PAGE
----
ask-tom-pictureAsk Tom –

My greenhouse collapsed under the recent snow and the Quonset shape now looks more like a capital “M”. Any suggestions on repairs?

-Perplexed Grower

Dear Perplexed Grower –

I’ve seen poly houses collapse or blow away on several occasions. Each time they have gone back up stronger than before. We lost two houses in the recent snow but others survived. My first suggestion is to look for the points of failure so that the repair can eliminate that particular failure next time. With our changing climate I suspect more large snow events in the future.

Here are some common causes of polyhouse failure and possible preventive strategies to consider:

  • Wind – Greenhouses look remarkably like the leading edge of an aircraft wing. As high wind moves across the hoops there is pressure down (to collapse the structure) but also lift created (to pull up ground stakes and make it airborne). It pays to either secure ground posts with concrete or put tabs on the posts underground to resist an upward pull. Mobile home anchors might be a good idea, particularly for a retrofit.
  • Rain – Loose poly can create bags where hoops intersect the purlins. In a heavy rain hundreds of pounds of added load can take down a greenhouse. Keep the poly tight and also check the wiggle wire channels from time to time and make sure the screws attaching them to the frame are still solid.
  • Snow – The traditional approach that we used for snow protection is 2X4 posts under the center of the house every couple of hoops. In this exceptional snow storm that system failed in two ways. In some cases the supports were driven into the soil and allowed the structure to deform enough to fail. In other cases the 2X4 just splintered under the load. This failure was, by the way, with both of us unloading houses for all we were worth as snow was falling. For heated houses the strategy normally is to turn off the inflation blower and keep the house warm enough to melt snow as it falls. Another approach that we will consider next time if we get behind in removing snow is to pull the wiggle wire and get the poly off the frame.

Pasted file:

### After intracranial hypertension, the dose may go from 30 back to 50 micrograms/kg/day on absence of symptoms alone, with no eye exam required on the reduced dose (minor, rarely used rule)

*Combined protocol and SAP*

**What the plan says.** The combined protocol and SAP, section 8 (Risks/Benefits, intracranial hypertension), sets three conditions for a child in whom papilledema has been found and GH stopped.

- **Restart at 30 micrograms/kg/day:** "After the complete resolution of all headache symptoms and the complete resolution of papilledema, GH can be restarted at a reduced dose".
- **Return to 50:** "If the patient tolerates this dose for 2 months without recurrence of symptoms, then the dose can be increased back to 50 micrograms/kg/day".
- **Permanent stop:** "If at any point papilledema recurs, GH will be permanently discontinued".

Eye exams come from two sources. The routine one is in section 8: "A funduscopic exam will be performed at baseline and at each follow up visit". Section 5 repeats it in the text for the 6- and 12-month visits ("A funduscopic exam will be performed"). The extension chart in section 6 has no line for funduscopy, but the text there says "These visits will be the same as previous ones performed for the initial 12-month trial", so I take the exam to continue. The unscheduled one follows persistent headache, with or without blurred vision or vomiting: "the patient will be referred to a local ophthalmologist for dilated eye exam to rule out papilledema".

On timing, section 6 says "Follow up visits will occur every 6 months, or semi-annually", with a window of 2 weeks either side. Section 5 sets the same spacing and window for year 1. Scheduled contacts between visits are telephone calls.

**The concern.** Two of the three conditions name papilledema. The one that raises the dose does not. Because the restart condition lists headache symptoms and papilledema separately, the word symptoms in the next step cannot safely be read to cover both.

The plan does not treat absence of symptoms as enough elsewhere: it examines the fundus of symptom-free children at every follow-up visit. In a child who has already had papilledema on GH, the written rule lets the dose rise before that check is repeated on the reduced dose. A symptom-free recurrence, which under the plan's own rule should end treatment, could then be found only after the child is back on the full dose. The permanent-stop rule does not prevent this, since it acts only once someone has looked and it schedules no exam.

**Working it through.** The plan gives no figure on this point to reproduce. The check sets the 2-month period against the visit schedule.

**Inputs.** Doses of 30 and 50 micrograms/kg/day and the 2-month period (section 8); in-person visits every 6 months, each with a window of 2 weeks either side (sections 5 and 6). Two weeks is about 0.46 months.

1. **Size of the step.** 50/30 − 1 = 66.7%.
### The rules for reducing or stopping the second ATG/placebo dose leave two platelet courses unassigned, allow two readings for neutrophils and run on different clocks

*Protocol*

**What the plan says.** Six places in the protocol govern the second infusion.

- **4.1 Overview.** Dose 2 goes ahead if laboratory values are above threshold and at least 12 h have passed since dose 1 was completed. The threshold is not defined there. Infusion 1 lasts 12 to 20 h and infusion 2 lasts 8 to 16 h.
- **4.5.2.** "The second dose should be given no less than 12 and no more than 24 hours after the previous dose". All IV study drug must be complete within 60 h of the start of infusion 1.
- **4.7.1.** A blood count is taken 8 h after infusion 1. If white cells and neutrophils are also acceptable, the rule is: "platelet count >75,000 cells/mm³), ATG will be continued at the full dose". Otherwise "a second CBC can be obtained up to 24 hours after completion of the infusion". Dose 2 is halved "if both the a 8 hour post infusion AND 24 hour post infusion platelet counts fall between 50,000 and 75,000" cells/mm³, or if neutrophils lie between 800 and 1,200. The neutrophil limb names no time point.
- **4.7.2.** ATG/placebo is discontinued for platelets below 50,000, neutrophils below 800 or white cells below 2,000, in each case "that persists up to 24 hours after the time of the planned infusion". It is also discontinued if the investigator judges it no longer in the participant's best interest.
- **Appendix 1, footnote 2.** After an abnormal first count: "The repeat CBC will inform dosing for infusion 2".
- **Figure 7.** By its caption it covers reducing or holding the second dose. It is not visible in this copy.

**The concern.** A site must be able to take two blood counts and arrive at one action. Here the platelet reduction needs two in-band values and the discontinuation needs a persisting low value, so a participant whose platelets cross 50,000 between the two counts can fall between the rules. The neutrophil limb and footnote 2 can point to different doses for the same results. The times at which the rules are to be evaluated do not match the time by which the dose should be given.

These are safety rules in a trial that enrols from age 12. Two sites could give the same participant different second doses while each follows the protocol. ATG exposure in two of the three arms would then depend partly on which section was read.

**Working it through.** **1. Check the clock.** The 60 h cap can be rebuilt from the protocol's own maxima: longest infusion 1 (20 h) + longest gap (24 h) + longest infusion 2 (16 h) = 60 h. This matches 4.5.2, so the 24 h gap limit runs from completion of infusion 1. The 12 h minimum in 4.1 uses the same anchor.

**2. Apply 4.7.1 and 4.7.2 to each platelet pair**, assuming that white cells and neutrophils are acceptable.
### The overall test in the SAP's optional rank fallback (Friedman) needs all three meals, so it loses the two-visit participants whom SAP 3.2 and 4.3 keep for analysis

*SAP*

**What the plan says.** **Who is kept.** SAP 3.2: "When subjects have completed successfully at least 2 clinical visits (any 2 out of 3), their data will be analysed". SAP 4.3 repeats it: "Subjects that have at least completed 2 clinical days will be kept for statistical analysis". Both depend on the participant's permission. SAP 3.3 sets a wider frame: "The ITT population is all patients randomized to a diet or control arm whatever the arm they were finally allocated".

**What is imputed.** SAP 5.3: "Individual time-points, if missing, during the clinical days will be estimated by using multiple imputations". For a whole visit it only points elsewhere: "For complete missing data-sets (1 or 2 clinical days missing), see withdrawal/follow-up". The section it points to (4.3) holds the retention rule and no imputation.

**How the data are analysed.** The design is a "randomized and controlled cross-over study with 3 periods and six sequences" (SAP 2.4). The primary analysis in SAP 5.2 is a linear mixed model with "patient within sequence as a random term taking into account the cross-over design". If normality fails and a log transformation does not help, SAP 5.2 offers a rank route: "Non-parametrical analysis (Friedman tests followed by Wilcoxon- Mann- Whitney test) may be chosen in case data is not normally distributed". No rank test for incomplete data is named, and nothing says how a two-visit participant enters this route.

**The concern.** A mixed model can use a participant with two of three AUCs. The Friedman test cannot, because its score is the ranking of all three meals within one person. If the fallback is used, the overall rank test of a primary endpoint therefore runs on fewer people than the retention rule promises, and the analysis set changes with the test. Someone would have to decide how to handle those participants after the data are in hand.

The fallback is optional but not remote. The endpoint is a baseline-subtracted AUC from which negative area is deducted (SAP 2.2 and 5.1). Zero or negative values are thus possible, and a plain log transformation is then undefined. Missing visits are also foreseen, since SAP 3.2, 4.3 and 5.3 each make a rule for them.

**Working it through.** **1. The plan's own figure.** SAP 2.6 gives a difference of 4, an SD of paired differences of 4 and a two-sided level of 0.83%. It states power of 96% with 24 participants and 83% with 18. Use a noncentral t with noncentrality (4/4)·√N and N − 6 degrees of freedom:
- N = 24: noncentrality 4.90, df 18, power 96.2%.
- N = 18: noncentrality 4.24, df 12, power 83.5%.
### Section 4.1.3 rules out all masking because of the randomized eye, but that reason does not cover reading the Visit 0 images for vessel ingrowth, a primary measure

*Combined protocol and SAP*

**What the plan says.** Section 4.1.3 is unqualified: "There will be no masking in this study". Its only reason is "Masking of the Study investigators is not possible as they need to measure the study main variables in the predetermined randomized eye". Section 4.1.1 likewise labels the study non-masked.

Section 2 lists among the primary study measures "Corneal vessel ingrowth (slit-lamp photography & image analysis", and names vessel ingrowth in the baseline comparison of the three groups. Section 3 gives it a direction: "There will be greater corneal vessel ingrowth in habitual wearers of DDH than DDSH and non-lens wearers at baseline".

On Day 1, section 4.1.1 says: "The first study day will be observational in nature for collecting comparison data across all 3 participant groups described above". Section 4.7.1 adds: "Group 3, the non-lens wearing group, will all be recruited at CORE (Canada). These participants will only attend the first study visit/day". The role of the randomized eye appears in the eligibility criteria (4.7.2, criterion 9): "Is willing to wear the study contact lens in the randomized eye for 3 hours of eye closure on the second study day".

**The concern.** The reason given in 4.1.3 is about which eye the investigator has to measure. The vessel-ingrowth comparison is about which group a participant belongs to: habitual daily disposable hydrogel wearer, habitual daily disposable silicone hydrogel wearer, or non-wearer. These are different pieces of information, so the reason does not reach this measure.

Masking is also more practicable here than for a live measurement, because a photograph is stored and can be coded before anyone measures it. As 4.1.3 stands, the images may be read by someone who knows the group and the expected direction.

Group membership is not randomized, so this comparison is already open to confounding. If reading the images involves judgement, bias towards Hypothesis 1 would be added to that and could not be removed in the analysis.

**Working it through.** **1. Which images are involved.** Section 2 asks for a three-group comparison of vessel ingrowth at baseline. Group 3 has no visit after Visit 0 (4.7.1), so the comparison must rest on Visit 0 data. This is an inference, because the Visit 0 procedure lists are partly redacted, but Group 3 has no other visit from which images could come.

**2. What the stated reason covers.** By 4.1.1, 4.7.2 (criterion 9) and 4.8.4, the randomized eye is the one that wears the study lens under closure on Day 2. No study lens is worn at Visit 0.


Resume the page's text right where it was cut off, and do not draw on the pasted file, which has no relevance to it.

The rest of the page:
So — our lessons learned were use bigger boards than 2X4. In another house 2X6s deformed but did not fail. I plan to make better use of the poplars that are common on our farm and cut really beefy posts instead of relying on dimensional lumber. I also plan to put those posts on some sort of footing like a trex platform. (Pressure treated wood is not allowed in organic houses.) Trex is one brand of composite wood made from sawdust and recycled plastic. Composites won’t leach toxics or rot.

Repair suggestion – I recommend cutting out the kinks and breaks in the old frame with a Sawzall or similar reciprocating saw. A circular saw with an abrasive metal blade also works but it’s a little slower. Cut enough of the bend out so that the cross section of the pipe is round again. Large pipe wrenches or a section of larger diameter pipe can often be used to fix minor bends. The key to strong repairs is to find pipe that is slightly larger or smaller than your hoops. Cut enough for about a foot overlap on either side of the repair and slip the other pipe over (or inside) the cut ends. Tek (self-tapping metal) screws can hold it in place. I have used this method before and never seen that same spot fail again. The double metal probably makes the repair stronger than the rest of the frame, even with the screw holes (which generally are not a good idea for hoops.)

I anticipate about 40 hours to reconstruct each of our houses. The cost of that time compares favorably to the cost of hauling off the old frame and buying a new one.

One other thought to consider as you reconstruct is to see if you can change the shape from Quonset to gothic. Gothic designs with a steeper roof shed snow better and I am hopeful they will reduce drips on the crops if the condensation will slide off the interior instead of dripping on our tomatoes (a leading cause of tomato leaf mold.)

Happy farming.

— Tom

Tom Elmore

Tom Elmore

Tom Elmore is co-owner and operator of Thatchmore Farm in Leicester NC. He has grown certified organic fruits and vegetables for 25 years and serves on the Boards of the NC Greenhouse Vegetable Growers Association and the Organic Growers School.